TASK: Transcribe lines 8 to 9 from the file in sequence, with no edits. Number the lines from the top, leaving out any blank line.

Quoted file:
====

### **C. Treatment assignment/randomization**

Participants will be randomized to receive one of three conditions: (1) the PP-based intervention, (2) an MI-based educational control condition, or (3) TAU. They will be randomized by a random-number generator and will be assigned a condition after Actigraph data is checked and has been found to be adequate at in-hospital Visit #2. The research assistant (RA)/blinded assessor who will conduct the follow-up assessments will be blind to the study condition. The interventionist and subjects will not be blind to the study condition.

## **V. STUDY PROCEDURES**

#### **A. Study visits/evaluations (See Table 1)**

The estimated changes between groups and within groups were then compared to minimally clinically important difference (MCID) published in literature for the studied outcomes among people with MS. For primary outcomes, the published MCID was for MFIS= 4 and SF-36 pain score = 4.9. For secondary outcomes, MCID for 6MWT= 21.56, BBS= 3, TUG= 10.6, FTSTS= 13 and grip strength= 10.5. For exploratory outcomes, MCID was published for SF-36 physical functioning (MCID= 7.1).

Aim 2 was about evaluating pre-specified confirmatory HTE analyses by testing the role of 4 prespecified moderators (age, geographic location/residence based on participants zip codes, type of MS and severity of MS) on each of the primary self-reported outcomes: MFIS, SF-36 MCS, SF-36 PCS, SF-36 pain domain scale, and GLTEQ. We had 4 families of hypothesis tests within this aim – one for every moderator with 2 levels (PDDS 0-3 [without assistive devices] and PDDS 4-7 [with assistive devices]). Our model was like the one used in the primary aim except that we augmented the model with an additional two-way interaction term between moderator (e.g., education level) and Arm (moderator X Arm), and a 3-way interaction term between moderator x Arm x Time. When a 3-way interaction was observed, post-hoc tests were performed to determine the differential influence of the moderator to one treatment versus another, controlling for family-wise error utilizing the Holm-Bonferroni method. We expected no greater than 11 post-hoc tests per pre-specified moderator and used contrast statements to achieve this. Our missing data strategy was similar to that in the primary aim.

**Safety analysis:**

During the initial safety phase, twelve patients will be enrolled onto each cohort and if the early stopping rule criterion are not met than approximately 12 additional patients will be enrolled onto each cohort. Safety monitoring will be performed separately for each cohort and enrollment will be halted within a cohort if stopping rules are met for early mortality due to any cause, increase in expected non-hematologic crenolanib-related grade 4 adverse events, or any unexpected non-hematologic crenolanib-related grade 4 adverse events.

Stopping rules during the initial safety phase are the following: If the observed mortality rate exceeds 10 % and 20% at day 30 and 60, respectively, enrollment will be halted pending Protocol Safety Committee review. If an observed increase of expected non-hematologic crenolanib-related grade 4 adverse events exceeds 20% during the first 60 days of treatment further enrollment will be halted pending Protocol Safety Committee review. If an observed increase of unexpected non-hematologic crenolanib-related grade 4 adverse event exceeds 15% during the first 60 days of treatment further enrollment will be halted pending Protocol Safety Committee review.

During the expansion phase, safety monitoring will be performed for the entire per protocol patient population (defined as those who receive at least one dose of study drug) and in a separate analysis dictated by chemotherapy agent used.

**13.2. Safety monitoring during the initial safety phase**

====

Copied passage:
During the initial safety phase, twelve patients will be enrolled onto each cohort and if the early stopping rule criterion are not met than approximately 12 additional patients will be enrolled onto each cohort. Safety monitoring will be performed separately for each cohort and enrollment will be halted within a cohort if stopping rules are met for early mortality due to any cause, increase in expected non-hematologic crenolanib-related grade 4 adverse events, or any unexpected non-hematologic crenolanib-related grade 4 adverse events.

Stopping rules during the initial safety phase are the following: If the observed mortality rate exceeds 10 % and 20% at day 30 and 60, respectively, enrollment will be halted pending Protocol Safety Committee review. If an observed increase of expected non-hematologic crenolanib-related grade 4 adverse events exceeds 20% during the first 60 days of treatment further enrollment will be halted pending Protocol Safety Committee review. If an observed increase of unexpected non-hematologic crenolanib-related grade 4 adverse event exceeds 15% during the first 60 days of treatment further enrollment will be halted pending Protocol Safety Committee review.